The most telling sign that someone is a Grump is to note their effect on the energy of others.

If their presence adds to the energy of the team – if they are ‘radiators’* – then they are probably not Grumps.

If, however, their presence sucks the energy from the room – if they are ‘drains’ – we need to be careful.

How they speak is often a giveaway. Grumps are people on the ground who reveal themselves in meetings and emails and water-cooler conversations when they say things like:

“…I’m not saying this is a bad idea, but…”

“…We’ve tried this already and…”

“Let’s be realistic, here…”

“…we have to be careful not to throw the baby out with the bathwater…”

Or (as I have genuinely heard in more than one company):

“…we have to be careful not to trust customers too much…”

…and similar statements which have the facade of reason but really reflect fundamental antipathy.

Grump damage

Grumps slowly strangle customer experience projects.

They raise seemingly legitimate objections which are never about the intent of the project, always about the implementation.  Before long, the team is spending more time and energy managing concerns raised by Grumps and less in delivering the project.  Slowly, imperceptibly, Grumps force us to move our focus away from making things better for customers to trying to keep the Grumps happy.

And so the project fails – or more typically, fades away, as the effort needed to deliver something good gets brought down by the drag of managing the Grumps.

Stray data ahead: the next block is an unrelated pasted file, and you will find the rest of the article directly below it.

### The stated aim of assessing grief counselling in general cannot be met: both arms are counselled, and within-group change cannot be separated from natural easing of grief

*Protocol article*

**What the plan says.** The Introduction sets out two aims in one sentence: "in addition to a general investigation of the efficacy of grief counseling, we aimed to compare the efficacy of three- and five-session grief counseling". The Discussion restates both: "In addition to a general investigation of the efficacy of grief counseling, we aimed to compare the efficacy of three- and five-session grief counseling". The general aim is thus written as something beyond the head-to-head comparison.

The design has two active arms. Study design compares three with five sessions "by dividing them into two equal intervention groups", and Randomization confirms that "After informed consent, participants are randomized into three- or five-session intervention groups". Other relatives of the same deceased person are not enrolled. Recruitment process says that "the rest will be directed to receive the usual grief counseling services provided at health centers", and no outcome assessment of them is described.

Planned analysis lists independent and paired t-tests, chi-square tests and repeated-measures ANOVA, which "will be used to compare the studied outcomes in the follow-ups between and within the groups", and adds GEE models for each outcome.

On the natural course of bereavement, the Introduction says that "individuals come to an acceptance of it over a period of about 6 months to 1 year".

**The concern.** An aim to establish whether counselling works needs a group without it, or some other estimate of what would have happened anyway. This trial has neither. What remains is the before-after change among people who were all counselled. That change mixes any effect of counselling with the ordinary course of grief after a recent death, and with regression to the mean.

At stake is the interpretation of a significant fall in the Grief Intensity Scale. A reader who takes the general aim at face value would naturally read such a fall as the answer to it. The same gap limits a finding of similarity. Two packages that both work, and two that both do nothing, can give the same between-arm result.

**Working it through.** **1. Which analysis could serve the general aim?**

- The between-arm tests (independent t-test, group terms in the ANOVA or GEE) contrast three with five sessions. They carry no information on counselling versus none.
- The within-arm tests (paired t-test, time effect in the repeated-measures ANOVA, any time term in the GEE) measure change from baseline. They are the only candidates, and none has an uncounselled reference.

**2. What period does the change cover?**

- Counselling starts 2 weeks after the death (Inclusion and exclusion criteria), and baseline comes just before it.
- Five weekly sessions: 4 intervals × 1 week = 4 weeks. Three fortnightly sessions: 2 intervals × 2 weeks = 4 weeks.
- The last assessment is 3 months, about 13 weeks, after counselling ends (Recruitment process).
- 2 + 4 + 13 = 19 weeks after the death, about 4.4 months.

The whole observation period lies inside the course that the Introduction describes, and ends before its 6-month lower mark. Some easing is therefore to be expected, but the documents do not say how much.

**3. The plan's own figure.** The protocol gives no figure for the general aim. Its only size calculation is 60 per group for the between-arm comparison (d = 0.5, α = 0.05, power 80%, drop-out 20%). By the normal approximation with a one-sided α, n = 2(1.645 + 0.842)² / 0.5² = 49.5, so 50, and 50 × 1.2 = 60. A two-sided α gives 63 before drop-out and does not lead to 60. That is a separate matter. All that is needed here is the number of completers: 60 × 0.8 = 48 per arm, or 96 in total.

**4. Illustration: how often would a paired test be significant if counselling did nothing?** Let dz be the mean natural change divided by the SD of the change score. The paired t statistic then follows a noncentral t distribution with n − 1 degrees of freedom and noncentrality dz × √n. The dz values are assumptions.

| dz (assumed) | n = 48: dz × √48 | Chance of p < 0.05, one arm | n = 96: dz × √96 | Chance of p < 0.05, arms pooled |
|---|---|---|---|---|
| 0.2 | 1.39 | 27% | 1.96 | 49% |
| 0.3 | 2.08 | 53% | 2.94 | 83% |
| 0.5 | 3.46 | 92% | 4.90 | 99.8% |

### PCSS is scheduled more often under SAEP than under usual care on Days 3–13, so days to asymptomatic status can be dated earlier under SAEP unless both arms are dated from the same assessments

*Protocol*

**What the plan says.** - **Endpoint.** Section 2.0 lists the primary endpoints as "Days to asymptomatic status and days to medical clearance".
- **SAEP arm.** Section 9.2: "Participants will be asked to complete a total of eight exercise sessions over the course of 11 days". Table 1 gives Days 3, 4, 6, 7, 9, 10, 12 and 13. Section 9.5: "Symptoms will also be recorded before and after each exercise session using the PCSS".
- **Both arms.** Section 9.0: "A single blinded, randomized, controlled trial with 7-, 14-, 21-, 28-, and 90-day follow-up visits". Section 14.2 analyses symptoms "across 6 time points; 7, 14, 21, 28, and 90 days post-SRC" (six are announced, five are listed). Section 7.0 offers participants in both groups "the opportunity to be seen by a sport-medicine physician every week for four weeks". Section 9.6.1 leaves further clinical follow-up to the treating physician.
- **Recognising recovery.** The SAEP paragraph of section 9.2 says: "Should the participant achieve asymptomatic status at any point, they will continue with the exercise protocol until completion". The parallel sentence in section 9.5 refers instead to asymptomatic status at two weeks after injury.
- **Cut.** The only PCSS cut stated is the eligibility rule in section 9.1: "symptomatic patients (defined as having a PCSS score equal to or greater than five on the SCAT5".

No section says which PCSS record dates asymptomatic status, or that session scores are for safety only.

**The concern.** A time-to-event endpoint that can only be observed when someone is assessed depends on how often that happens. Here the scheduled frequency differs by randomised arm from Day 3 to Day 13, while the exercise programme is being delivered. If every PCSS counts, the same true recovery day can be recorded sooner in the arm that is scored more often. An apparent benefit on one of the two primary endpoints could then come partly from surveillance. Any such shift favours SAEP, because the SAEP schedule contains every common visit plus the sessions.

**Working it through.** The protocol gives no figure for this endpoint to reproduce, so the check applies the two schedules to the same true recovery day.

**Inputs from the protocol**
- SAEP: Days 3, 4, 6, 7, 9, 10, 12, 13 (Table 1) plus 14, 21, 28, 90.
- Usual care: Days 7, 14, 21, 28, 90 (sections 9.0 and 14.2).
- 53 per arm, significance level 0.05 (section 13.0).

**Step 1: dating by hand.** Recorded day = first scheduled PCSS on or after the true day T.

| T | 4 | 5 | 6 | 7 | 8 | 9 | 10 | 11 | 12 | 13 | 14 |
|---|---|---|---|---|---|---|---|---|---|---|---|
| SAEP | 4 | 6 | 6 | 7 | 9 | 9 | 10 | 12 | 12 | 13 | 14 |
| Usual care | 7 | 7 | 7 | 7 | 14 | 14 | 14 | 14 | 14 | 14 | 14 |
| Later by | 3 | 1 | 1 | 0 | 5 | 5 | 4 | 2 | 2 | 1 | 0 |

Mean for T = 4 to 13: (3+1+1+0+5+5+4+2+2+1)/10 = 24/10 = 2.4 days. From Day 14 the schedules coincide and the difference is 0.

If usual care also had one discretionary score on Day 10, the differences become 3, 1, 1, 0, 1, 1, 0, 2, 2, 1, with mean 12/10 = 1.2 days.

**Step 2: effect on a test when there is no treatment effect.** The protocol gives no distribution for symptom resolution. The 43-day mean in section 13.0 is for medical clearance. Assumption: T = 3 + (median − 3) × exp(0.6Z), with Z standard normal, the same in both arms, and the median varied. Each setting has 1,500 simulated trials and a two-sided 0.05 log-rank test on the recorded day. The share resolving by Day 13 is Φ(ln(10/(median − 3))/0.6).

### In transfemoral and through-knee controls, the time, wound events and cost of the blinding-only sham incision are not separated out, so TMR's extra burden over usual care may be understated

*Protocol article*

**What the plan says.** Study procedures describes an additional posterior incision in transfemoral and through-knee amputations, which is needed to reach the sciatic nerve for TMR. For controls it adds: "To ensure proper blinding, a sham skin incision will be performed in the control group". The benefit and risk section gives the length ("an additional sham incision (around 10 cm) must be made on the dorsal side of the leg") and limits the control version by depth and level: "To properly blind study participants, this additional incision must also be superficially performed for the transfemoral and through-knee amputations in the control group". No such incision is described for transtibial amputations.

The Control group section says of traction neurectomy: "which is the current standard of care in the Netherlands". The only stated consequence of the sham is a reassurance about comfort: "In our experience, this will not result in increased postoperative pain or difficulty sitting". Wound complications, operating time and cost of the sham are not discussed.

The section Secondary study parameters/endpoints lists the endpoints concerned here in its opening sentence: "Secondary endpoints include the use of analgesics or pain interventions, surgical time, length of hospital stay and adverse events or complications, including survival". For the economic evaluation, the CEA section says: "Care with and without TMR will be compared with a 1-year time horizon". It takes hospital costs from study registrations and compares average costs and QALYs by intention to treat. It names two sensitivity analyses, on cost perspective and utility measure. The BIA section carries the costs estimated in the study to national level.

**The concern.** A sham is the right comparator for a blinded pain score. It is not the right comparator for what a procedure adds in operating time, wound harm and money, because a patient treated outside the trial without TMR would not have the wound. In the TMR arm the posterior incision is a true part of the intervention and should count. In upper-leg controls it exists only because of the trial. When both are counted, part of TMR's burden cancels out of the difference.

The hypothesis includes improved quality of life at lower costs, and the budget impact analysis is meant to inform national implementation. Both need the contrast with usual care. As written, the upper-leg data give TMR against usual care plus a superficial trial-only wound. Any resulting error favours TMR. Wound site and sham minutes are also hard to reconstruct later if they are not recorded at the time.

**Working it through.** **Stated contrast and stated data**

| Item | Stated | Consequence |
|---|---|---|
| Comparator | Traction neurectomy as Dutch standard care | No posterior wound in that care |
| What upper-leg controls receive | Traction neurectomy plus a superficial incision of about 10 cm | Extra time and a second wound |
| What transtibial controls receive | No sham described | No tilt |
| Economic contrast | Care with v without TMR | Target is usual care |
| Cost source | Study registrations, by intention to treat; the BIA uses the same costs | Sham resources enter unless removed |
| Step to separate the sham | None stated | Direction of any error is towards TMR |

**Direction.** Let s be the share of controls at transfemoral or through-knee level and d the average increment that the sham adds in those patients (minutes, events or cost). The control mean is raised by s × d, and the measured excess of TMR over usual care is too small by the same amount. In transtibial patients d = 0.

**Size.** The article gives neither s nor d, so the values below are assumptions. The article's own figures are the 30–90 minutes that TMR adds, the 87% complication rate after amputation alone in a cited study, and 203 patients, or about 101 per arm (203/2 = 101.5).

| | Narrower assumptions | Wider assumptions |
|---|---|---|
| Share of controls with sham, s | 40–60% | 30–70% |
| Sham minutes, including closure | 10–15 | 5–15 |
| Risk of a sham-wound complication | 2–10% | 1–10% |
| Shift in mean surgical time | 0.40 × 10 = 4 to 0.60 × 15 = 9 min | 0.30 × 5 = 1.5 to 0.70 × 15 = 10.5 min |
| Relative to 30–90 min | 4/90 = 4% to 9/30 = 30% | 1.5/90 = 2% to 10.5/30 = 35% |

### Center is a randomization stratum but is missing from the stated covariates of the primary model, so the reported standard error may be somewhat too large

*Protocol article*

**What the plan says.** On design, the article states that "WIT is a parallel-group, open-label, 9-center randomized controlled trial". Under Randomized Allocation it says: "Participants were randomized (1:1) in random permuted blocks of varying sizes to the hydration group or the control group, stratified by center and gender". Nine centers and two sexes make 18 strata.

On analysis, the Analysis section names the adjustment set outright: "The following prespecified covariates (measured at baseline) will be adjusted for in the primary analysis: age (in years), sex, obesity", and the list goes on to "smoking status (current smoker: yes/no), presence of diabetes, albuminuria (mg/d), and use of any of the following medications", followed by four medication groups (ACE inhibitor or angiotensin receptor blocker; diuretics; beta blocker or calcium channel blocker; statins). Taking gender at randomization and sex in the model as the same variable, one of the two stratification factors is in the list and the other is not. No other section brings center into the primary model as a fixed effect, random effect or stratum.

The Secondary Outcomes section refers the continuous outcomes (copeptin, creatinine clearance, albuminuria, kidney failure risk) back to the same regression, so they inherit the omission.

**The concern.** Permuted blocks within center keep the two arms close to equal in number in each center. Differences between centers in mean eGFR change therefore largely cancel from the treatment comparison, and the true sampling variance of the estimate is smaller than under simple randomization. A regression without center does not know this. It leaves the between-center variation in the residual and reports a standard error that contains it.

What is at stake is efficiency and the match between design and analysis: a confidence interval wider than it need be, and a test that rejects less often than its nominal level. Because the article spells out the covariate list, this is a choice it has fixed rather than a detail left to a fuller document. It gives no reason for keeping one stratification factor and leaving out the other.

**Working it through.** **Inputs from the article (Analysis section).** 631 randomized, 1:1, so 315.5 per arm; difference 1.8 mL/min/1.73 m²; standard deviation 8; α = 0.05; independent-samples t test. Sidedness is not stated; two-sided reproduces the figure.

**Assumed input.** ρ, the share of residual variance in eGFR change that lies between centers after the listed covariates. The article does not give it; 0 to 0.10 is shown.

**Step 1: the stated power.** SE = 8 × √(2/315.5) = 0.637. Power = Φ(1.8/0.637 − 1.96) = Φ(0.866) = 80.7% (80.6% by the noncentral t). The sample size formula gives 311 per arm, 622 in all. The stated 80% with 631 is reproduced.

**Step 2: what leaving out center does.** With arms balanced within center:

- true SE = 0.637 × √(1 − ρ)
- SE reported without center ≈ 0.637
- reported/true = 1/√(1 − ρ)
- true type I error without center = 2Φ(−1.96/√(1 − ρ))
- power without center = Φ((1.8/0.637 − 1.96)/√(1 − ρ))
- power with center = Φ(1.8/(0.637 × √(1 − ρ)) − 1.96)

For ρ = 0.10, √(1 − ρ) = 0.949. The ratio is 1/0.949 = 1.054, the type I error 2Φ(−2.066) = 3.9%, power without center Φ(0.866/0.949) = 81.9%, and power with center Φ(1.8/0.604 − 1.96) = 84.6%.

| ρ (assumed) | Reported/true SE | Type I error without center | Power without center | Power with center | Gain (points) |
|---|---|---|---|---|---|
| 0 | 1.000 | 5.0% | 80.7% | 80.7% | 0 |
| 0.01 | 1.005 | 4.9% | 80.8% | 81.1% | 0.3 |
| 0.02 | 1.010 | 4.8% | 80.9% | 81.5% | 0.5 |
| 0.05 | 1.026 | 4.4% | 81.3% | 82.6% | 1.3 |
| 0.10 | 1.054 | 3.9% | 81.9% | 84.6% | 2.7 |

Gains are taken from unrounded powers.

How to beat the Grumps

These three steps can help us beat the Grumps:

  1. Get them off the bus**  We don’t let a Grump be a member of our project team. It doesn’t matter how technically or managerially skilled they are, the drain on energy and time will not be worth it.  Much better to work with less-skilled colleagues who are radiators with the energy to succeed than let Grumps drain everyone’s momentum.
  2. Don’t give them a veto  It is a mistake to seek a buy-in from a Grump (or anyone else for that matter) unless their approval really matters to the success of the project.  For if they object, as a Grump will, we now either (a) divert resources and time to overcome their objections or (b) ignore their objections and go ahead, alienating them even more.  And if their approval is not needed, why did we seek it?  (Sigh: So many companies get this one wrong).
  3. Surround them with success  When we change to make things better for customers, the Grumps come last.  We begin by making the changes work with colleagues who are prepared to give them a go, ignoring the Grumps.  Once we have proven that the changes make a difference, then we make it work with the Grumps.  Grumps seek support for their belief that the project won’t succeed.  Proven success defuses such support.

Delivery de-Grumped

Good customer experience projects are all about leverage. They seek the places and strategies which yield maximum results in the fastest time. Grumps kill leverage, by forcing us to consider their objections instead of the customers, slow us down by distracting our attention and diverting our resources, and kill our projects by slowly sucking out our energy and momentum.

But if we can identify Grumps early and adopt the right practical strategies to prevent the damage they can cause, we remove one of the biggest barriers to customer experience project success.

Have you had the misfortune of working with Grumps?  What Grump warning signs have you seen? Let us know in the comments below.

*The idea of ‘Radiators’ and ‘Drains’ comes from Julian Fellowes in his book, Past Imperfect. I came across it cited in an article in Gretchen Rubin‘s blog, The Happiness Project.

**’Getting them off the bus’ is a CEO strategy recommended in Jim Collins’ excellent book, From Good to Great (p.56)

Image credit: David Stowell, licensed for reuse under the Creative Commons Attribution-ShareAlike 2.0 license.

Radiator image courtesy of Dan / FreeDigitalPhotos.net

Drain image courtesy of Winond / FreeDigitalPhotos.net